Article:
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Epiphanies & Boundaries

Updated: Jan 5


Solemnity of the Epiphany of Our Lord

Matthew 2:1-12



Something that I have learned about myself is that I love meanings and definitions. On the feast of Epiphany each year, I like to talk about what the word actually means. Other than the definitions discussing this feast and tradition in the Church, the word epiphany means "a moment of sudden revelation or insight."


This Sunday, I had my own epiphany while listening to our deacon read the Gospel about the Epiphany of Our Lord. Scripture is different than any other literature because it is alive and active. Jesus wants to speak to your heart today and utilize your present challenges to bring you closer to Him. This week this familiar story didn’t sound the same to me. It seemed like my story. It felt like Jesus was sitting right next to me and directing each word of this Gospel to my life.


As I have learned more about my Aspergers diagnosis in the past year, I have become aware of how much I can be influenced by others. I can miss social cues and quickly gravitate towards what others think before understanding what I think. Being an external processor can present a challenge when I haven’t arrived at a thought or viewpoint I agree with and claim as mine. The revelation of this diagnosis has helped me to gain great insights (may I say “epiphanies”) even though the journey can be painful and humbling along the way.





The wise men also had a painful and humbling journey in their search for Jesus. According to quora.com, the distance between their homeland and Jerusalem was 500 miles and likely took their caravan 50-60 days to travel (if there were no unexpected pitstops along the way). For all those who travel, we can be assured that there will indeed be unexpected “pains” that are inevitable. As miles accumulate, we are humbled to learn we are not in control. We can get tired, lost, hungry, and impatient with our fellow travelers.





The magi were searching for the King but asked the wrong king for directions. How often can we overshare or ask the wrong people for advice? Who do we go to for wisdom? How much do we depend on others’ perspectives before embracing our own?


Herod was likely familiar with being put on a pedestal. In the eyes of the world, he was king. He dominated the people in his kingdom more than they may have realized. “When Herod became troubled, all of Jerusalem became troubled with him.” That’s some crazy level of influence.



I highly recommend The Nativity Story!!


There have been times in my life where my tendency to be codependent is clear. As a big sister of quadruplet siblings, I have always appreciated being connected, being wanted, and being a model for others. Though these are not unhealthy desires in themselves, it can lead to a lack of emotional boundaries with those who surround and inspire me.


As a marriage and family therapist, I help people to identify and communicate their emotions with those around them. Sometimes we don’t even recognize where these emotions are coming from until we step back and talk it out with someone we love and trust. When we follow someone on social media or hear something on the news, we can find ourselves getting more emotionally invested than we ought to be. Why were the people of Jerusalem troubled simply because Herod was troubled?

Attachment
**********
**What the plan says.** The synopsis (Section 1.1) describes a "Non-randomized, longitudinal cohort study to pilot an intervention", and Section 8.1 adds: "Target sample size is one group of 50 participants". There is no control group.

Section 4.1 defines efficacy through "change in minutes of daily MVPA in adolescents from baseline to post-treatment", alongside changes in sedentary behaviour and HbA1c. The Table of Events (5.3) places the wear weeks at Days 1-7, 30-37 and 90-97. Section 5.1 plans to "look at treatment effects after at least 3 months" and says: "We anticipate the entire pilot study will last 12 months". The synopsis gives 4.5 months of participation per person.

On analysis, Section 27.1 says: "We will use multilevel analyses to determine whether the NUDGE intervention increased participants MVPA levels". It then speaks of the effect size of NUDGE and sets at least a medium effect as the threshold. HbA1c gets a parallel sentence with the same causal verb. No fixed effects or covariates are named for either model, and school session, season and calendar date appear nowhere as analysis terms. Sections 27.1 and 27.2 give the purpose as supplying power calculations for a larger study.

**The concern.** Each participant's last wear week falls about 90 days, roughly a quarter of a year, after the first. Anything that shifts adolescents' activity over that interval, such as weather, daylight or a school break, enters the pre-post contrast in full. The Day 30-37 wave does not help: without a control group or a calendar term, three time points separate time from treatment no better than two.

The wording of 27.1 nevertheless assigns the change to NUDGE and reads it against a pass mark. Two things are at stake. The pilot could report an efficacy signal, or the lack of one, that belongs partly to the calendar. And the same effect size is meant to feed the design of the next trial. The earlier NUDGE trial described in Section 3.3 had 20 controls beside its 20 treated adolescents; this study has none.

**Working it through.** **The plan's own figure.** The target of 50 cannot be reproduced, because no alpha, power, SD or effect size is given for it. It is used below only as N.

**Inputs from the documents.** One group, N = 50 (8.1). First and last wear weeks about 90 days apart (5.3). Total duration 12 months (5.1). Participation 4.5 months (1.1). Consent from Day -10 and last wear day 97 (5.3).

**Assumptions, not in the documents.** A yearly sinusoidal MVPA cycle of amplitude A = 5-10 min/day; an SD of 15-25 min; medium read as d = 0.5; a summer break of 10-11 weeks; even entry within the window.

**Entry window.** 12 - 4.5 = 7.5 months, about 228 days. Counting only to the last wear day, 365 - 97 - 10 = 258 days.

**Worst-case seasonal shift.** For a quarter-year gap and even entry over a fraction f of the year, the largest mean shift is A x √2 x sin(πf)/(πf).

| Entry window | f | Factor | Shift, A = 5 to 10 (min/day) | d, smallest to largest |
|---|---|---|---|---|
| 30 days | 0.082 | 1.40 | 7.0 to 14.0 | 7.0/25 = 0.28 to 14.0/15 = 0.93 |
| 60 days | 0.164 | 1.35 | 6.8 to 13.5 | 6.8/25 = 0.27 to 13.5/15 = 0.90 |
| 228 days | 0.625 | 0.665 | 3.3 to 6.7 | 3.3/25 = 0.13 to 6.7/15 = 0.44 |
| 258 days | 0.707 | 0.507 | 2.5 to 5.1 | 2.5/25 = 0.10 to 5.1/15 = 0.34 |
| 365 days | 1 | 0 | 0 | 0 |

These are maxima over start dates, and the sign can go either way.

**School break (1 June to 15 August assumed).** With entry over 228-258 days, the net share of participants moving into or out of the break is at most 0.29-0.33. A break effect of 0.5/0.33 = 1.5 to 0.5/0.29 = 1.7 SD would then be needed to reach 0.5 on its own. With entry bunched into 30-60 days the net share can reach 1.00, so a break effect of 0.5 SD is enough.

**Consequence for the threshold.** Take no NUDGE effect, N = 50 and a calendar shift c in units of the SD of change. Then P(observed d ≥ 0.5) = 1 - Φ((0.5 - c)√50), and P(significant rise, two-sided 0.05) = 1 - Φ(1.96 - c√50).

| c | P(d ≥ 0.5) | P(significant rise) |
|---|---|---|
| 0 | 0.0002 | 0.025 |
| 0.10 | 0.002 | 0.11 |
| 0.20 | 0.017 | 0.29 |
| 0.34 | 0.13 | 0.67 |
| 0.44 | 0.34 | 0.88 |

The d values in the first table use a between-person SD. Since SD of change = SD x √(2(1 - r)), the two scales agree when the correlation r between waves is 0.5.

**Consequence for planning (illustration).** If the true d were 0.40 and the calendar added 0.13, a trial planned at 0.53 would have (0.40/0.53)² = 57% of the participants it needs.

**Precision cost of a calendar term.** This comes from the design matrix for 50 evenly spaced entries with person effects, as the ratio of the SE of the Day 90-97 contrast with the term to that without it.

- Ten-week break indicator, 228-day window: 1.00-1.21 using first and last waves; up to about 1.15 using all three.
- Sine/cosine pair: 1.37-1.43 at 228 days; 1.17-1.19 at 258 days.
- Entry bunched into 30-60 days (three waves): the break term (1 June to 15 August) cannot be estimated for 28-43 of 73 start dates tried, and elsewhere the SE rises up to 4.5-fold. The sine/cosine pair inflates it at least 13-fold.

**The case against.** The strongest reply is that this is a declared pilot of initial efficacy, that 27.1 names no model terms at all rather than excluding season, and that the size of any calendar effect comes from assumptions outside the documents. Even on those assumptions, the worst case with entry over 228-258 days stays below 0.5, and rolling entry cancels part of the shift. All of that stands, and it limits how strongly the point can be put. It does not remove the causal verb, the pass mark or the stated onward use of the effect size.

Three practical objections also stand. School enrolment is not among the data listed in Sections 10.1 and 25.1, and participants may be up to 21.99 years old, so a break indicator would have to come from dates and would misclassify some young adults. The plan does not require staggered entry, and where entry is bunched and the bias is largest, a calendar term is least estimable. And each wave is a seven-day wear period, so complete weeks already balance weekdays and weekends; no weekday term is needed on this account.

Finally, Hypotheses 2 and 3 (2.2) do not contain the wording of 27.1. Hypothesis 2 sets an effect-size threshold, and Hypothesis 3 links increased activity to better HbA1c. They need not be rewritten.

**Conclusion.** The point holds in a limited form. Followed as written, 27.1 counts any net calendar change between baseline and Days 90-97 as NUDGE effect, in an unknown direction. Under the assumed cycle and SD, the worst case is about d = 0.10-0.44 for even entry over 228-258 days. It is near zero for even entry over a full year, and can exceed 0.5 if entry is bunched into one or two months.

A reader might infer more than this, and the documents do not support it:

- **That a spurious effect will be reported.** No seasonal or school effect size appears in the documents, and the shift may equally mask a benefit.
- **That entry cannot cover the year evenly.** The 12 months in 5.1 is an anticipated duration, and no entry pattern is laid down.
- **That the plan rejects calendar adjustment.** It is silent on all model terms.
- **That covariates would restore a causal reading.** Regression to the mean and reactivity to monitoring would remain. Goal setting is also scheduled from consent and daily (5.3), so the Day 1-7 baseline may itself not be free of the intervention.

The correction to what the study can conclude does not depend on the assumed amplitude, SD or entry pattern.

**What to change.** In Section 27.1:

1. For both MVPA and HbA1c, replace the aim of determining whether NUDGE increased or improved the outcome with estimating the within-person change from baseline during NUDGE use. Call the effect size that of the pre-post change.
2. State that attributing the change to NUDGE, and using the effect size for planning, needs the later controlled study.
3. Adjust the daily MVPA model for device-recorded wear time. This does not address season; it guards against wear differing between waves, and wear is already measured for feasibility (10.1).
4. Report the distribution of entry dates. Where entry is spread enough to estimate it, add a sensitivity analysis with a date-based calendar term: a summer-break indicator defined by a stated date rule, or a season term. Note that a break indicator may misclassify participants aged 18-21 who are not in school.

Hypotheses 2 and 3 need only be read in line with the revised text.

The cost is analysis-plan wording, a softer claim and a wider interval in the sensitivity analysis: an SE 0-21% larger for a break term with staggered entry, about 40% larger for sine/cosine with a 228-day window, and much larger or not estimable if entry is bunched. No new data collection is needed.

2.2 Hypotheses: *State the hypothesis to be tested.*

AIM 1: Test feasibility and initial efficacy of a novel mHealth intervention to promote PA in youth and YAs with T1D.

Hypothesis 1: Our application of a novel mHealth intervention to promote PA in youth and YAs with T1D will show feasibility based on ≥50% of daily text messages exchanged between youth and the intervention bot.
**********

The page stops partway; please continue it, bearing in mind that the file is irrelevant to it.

A glimpse of the chaos Herod created.


Often people slip and say, “he/she made me feel this way….” God created us to be free. He said, “I have said these things to you, that in me you may have peace. In the world you will have tribulation. But take heart; I have overcome the world” (John 16:33). No one can take our peace away. When we begin to notice a loss of peace, that is an unhealthy boundary in our life that God wants to address. The people of Jerusalem did not speak or think for themselves. They were like a herd of sheep following a man who was not their Shepherd.


How diligent are we in searching for Christ in our hearts, minds, and lives? Do we spend time with God before being swept up by the world?

When we encounter Christ, we are changed forever and cannot live in the same way as before. Though the Wisemen agreed to the influence of the king at first, they were given the clarity and courage to take the road less traveled. They listened to the voice of God. They trusted their own intuition and the call of their hearts rather than the empty promises of the earthly king.





Will you let the King of Kings make you a new creation in this new year? Rather than being stuck in shame about poor boundaries in the past, how can you learn from them and begin in a new direction today? Where is the Christ Child leading you right here and right now?


As a counselor, it is truly a joy to journey with people as they have epiphanies about their faith, their life, their mind, their heart, and their relationships. The Wisemen were lifelong learners on this adventure called life. I pray your year ahead is full of epiphanies! After all, an epiphany can also be defined as "a manifestation of Christ." Seek God in all things. You’ll find Him! He wants to make Himself known in your life each and every day.




If you're looking for a beautiful prayer experience anytime you need it, check out the Hallow app. Go to hallow.com/annieharton in your browser and make an account to experience ALL Premium features for FREE!


If you are looking for a good resource to learn more about healthy boundaries, I highly recommend this book that is written from a Christ-centered perspective. The last chapter about God's boundaries blew my mind!!




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